However, one problem with one scene isn’t enough to keep me from enjoying this show. If you’re a fan of the Daredevil comics, I don’t know what to tell you, but if you’re a fan of film noir, TV crime dramas, and the new Marvel cinematic universe, you should definitely check this out. All 13 episodes are currently streaming on Netflix. Here’s hoping life and my internet connection will finally let me binge-watch the rest of them.

Presidential campaign announcement (SRS BSNS)

That glorious season is upon us (in the US, anyway). The time when people officially announce that they will be running for president in a year that is not this year. So, without further ado, it is with proud humility that I share with you the glorious purpose with which I am burdened.

I am running for President in 2020.

Why 2020? Because the President of the United States has to be at least 35 years old, and by November 2016, I will only be 34. Plus, this gives me plenty of time to start building my PAC. So far it’s up to $5.28, and I might use that to buy paper towels instead.

I suppose you’ll want to know paltry details like what party I’m running for. It’s a lesser-known third party called Thalia’s Representatives Of Liberty and Lulz, more commonly referred to by its acronym, the TROLL party.

My platform will be platform shoes. They’re coming back in style. Skechers and Doc Martens are both being considered as campaign sponsors.

I will participate in any televised debate that does not actively bar me from the stage. My debating tactics may or may not consist entirely of repeating, “u mad bro? u mad?” to my opponents. Depending on how well the PAC comes through, a Trollface mask made of poster board and a paint stirrer may be involved.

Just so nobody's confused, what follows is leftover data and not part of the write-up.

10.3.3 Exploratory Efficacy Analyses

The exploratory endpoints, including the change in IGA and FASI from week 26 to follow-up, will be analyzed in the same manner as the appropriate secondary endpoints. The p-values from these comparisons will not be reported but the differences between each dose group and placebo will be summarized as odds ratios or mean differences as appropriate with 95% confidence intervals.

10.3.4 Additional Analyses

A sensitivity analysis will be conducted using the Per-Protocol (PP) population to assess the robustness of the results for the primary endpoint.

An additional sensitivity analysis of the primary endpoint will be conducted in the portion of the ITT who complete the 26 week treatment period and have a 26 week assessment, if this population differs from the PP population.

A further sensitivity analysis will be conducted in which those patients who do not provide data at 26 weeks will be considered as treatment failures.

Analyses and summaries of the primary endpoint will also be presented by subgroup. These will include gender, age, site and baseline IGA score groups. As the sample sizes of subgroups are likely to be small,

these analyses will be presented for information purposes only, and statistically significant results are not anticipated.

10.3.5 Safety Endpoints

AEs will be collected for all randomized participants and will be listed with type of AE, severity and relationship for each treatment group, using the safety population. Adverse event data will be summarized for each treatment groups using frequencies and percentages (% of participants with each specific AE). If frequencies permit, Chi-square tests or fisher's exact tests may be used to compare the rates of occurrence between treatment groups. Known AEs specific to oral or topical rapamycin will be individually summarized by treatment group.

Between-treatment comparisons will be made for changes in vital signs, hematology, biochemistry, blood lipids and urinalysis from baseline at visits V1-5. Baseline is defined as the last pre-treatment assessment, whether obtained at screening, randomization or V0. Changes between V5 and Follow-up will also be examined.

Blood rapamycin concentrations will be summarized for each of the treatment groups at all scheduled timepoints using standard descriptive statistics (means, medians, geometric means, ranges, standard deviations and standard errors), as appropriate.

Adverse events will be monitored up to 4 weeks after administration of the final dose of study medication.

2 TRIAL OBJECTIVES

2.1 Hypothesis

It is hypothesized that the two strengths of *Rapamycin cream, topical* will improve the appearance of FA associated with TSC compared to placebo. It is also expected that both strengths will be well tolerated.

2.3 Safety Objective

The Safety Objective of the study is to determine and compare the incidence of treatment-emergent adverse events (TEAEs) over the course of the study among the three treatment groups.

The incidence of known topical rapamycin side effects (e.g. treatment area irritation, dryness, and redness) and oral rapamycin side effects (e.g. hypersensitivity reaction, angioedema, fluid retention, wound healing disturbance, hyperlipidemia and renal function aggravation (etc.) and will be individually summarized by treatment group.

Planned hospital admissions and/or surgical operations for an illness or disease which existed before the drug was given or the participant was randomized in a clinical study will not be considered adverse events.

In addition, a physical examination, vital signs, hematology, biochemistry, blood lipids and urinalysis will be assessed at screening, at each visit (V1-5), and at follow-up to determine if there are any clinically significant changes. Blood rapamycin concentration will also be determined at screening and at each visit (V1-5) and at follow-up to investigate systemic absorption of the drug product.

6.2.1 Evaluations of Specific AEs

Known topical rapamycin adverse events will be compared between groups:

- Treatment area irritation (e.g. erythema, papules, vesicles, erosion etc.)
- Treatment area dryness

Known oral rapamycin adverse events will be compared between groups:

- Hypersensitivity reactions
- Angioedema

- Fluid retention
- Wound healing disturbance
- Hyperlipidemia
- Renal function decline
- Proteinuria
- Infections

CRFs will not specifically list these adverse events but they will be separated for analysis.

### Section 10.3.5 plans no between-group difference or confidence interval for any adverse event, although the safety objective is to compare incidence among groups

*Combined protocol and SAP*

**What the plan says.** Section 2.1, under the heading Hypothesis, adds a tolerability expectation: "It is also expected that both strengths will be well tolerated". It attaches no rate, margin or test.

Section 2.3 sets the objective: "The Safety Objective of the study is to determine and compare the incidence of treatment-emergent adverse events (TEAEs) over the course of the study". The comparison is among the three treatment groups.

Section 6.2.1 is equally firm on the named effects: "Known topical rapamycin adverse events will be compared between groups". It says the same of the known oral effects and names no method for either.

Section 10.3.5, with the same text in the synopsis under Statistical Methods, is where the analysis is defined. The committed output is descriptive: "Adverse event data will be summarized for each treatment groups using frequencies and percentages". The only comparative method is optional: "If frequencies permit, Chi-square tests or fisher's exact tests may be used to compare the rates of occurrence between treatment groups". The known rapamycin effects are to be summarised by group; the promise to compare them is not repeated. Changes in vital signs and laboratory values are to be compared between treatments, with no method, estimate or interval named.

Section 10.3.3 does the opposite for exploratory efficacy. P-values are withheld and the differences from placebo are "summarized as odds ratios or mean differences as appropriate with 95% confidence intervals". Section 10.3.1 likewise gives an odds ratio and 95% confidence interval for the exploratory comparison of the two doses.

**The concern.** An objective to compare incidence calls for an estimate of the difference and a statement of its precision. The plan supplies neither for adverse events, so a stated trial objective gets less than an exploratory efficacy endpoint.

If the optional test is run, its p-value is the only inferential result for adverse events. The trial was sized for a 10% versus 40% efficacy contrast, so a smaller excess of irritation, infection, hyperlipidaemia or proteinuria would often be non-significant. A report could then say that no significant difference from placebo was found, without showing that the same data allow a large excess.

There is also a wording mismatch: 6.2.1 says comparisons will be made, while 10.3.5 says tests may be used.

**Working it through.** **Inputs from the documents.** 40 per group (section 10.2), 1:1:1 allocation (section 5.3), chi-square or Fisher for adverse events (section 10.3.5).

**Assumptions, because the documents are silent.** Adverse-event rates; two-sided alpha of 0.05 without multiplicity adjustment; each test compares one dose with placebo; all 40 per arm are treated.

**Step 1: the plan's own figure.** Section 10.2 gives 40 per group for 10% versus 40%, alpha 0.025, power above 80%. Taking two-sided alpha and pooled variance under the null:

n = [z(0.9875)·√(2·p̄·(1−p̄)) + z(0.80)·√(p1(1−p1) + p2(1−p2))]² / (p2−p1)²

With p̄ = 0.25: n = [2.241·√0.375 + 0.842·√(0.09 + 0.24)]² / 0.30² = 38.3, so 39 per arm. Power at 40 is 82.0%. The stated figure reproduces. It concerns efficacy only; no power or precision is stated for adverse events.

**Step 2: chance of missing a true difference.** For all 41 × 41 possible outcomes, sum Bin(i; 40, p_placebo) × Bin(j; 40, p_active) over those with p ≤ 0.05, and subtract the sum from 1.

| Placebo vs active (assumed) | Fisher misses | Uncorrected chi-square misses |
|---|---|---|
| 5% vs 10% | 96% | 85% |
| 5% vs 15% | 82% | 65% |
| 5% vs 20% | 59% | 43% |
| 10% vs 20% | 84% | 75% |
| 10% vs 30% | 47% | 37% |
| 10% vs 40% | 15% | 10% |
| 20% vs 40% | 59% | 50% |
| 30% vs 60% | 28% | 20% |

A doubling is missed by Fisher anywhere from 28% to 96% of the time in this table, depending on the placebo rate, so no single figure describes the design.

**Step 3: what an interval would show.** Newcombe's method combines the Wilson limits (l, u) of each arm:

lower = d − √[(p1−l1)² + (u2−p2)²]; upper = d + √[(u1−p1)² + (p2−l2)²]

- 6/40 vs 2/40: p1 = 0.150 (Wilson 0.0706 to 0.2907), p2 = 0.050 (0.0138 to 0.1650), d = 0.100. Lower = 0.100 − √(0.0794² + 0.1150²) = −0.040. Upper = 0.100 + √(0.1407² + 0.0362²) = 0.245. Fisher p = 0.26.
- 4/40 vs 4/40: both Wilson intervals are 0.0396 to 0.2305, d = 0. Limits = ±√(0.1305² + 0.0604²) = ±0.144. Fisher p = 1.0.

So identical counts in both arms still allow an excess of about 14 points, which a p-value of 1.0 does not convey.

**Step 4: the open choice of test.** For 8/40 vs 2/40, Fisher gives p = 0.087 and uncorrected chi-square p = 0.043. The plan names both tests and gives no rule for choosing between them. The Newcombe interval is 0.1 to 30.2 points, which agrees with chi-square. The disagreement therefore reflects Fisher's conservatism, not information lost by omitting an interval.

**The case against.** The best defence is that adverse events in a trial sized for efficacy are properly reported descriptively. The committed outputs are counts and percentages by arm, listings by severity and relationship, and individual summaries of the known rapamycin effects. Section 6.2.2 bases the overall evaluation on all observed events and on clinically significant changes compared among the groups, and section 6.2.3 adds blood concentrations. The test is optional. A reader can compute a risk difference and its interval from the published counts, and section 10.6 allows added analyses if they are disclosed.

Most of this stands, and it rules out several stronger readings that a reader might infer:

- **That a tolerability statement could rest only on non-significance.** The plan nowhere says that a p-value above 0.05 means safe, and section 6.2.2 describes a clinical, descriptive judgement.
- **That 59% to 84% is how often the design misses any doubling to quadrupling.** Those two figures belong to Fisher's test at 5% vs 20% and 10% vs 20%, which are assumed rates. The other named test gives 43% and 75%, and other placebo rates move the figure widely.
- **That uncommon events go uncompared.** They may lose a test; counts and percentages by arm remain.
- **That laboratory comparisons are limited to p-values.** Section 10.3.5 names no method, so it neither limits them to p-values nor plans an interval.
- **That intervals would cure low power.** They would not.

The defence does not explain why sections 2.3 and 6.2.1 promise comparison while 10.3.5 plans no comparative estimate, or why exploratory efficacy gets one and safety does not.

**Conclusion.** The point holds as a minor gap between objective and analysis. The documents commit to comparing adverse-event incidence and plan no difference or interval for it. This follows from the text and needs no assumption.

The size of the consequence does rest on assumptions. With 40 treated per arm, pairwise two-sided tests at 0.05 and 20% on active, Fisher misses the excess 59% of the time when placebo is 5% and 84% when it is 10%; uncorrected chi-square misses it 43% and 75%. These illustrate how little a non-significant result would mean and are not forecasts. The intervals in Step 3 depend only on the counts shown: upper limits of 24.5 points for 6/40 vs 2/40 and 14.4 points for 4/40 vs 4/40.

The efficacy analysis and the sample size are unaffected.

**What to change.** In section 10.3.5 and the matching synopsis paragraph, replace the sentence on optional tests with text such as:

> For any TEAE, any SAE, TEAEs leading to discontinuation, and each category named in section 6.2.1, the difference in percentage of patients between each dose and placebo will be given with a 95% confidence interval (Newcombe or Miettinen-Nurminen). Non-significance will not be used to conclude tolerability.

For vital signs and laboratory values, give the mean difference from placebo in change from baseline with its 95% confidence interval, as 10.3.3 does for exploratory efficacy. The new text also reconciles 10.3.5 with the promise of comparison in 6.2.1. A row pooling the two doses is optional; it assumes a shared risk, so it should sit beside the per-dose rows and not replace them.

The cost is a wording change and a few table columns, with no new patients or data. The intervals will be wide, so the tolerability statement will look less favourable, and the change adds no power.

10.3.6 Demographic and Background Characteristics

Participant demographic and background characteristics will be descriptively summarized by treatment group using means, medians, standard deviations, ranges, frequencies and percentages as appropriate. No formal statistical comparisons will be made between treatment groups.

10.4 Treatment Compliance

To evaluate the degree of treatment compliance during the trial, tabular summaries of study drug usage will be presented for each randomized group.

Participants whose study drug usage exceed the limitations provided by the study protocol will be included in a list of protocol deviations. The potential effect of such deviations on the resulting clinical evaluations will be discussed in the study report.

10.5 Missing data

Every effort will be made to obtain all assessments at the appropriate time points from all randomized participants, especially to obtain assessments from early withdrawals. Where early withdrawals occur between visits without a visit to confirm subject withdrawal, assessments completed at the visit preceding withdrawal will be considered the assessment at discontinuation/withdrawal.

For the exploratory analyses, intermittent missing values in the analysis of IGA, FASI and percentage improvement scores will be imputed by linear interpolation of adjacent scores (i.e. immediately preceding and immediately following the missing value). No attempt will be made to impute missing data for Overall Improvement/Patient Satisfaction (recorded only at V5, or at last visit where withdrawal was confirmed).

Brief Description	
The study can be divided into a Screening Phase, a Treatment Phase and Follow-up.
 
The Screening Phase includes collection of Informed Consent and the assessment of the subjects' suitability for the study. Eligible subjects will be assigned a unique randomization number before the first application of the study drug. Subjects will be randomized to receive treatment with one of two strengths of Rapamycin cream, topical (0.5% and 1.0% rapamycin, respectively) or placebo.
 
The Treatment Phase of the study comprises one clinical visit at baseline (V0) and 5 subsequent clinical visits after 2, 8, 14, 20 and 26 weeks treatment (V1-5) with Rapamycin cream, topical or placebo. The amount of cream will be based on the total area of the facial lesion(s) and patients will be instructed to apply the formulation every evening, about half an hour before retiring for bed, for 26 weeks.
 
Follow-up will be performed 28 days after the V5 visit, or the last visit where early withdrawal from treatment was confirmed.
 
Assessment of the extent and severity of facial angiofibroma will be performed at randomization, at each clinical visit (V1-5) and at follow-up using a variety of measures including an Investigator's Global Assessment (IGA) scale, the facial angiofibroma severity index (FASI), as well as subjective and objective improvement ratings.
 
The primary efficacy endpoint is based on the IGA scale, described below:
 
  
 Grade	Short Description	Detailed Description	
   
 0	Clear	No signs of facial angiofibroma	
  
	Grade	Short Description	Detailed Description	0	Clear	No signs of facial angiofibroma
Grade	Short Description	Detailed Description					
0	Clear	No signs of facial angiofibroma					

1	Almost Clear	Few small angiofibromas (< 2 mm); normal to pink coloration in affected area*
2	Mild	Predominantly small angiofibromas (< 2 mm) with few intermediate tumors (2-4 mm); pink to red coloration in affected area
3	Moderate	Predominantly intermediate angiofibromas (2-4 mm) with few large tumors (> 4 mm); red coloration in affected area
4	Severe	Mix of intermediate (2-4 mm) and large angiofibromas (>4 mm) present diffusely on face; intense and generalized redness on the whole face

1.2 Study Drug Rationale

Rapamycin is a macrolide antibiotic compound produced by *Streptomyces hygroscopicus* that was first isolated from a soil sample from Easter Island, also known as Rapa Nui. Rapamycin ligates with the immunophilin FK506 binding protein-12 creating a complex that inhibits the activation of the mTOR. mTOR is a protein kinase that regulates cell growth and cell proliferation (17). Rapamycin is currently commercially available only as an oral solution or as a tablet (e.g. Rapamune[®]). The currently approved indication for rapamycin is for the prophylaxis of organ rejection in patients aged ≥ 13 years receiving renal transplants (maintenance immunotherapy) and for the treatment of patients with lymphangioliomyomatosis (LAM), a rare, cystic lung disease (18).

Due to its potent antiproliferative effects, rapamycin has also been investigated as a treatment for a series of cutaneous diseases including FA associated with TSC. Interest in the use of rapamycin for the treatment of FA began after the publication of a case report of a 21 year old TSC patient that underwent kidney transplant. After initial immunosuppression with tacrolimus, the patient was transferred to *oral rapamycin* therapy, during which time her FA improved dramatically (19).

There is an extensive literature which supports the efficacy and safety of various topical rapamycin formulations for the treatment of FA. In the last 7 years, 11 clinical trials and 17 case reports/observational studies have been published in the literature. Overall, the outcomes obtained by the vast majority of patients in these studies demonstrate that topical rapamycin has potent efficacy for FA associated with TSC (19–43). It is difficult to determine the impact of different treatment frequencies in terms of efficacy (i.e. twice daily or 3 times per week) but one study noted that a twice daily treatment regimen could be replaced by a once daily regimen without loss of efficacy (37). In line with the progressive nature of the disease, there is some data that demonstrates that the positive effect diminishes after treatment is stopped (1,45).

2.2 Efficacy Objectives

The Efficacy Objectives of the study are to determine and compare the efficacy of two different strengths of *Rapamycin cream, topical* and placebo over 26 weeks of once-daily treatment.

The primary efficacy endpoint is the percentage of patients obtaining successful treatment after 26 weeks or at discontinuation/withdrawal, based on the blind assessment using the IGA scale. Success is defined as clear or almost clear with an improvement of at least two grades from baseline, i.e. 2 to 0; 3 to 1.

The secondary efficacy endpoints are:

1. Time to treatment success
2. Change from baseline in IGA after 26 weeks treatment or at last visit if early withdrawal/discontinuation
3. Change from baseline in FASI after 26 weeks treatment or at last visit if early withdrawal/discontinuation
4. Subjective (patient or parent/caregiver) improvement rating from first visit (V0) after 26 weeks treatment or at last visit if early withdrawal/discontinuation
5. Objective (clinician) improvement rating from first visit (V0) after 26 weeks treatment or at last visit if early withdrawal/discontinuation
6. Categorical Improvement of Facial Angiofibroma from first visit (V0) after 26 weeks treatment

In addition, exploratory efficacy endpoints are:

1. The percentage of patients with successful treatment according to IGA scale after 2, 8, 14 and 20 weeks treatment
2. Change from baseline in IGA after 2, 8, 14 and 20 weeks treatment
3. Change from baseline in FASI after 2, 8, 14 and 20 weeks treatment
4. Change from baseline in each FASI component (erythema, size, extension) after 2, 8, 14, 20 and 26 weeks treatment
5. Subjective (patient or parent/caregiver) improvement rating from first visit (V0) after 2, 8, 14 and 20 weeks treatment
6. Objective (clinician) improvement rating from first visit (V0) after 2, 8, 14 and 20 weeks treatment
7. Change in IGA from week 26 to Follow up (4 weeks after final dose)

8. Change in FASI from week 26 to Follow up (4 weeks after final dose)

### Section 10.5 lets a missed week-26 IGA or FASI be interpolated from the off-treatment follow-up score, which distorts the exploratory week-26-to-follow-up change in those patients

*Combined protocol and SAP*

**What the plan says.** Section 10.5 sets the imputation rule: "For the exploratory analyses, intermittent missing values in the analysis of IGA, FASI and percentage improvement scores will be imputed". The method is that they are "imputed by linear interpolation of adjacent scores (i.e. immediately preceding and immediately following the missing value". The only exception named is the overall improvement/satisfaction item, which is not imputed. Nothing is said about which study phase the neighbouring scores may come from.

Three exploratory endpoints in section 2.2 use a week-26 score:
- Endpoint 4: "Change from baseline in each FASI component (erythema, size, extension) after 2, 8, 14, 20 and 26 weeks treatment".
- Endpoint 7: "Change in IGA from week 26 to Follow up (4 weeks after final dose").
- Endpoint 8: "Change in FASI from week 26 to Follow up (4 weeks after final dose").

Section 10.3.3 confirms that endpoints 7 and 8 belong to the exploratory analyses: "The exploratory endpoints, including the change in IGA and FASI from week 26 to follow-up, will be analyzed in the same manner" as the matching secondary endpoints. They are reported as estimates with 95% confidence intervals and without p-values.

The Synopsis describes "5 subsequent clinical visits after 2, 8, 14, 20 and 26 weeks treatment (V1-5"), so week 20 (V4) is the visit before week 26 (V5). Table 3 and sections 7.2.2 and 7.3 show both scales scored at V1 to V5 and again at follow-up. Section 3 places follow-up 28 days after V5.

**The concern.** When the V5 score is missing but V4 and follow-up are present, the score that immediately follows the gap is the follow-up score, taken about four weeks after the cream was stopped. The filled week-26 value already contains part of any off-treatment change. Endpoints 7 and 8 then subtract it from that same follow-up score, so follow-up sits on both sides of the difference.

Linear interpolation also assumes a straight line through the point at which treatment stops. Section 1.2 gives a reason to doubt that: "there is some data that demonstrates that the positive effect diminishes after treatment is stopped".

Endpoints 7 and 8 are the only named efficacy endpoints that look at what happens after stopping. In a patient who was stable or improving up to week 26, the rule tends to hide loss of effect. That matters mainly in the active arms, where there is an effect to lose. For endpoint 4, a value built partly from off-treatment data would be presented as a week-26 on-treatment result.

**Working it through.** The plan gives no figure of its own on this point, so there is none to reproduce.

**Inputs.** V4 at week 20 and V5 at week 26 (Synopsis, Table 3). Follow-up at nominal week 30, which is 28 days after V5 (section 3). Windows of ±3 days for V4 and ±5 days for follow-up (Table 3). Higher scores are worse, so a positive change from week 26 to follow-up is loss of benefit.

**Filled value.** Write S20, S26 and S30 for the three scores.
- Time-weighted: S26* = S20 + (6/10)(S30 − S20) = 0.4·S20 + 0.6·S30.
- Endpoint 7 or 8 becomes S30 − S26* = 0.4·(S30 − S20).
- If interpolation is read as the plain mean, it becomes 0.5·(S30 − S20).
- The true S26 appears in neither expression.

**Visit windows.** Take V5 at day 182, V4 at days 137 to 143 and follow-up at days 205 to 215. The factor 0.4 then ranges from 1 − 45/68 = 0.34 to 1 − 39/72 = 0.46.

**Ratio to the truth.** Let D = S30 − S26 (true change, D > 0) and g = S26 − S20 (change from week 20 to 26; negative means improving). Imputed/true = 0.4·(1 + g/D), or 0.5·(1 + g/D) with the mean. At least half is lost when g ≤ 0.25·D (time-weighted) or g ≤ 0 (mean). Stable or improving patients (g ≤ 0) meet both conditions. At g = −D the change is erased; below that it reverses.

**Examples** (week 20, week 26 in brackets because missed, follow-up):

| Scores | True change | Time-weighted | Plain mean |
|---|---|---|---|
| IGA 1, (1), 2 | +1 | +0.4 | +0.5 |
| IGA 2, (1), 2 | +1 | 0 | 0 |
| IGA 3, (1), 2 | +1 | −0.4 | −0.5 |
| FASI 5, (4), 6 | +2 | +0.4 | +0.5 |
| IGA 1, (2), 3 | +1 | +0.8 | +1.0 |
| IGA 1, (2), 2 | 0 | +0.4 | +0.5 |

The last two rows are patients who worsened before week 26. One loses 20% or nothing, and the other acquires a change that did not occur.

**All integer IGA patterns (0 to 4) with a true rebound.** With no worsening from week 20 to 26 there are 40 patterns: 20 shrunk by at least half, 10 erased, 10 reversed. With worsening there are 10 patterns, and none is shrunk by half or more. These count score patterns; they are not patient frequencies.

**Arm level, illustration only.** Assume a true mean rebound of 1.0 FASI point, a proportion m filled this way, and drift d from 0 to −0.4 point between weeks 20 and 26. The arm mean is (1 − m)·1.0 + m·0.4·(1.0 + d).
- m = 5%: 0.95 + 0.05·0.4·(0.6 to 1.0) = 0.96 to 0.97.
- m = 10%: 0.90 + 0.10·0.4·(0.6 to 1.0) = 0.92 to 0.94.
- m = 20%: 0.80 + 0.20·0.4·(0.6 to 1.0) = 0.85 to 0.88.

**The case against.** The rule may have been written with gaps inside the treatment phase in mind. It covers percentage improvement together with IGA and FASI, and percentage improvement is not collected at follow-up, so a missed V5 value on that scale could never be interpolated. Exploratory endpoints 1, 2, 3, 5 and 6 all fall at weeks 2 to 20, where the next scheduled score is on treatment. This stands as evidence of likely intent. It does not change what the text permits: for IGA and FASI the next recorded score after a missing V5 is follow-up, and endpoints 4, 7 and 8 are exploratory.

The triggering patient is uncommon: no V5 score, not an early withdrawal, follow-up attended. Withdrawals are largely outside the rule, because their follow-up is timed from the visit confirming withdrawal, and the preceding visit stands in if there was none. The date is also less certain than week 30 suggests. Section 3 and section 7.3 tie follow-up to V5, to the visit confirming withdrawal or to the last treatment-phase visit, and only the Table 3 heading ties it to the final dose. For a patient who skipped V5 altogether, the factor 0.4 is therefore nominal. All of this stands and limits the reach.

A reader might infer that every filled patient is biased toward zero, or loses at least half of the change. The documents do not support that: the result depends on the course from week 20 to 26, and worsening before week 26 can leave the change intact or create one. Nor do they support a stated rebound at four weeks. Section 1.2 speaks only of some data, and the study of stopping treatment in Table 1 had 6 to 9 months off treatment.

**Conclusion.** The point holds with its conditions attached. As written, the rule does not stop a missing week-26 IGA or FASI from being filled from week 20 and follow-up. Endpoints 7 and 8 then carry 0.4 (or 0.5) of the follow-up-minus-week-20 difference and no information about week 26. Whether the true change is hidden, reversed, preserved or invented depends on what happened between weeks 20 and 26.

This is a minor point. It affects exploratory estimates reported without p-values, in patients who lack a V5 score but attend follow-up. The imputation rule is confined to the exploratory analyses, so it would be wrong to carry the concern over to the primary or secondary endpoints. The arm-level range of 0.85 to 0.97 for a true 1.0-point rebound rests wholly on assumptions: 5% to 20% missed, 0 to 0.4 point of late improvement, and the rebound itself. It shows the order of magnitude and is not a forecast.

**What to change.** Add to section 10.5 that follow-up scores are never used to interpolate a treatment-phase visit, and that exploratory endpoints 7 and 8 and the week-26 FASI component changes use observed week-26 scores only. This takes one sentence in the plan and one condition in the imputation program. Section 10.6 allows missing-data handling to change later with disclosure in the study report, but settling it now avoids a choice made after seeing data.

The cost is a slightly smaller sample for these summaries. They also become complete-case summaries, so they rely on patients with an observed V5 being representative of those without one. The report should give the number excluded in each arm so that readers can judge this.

However, given that the lamestream media is a puppet of the two-party lameocracy, it is likely that my campaign will be limited to internet outlets such as YouTube, Facebook, Twitter, Tumblr, Instagram, Pinterest, and this humble blog. Follow me on all of the above for more updates on my valiant write-in campaign.

amethystforprez

See you at the polls! Write-in the TROLLs! Do it for teh lulz!

Olympus: Green Screen, Red Corn Syrup, And Blue Feet

Hey, did you know Syfy has a new drama set in mythological Greece? No? Me neither, until my parents texted me while they were watching WWE on Thursday night and said I’d probably like this Olympus show that’s coming on afterward. I’m glad they did, because I had a great time watching the pilot, and I’m looking forward to the rest of the season.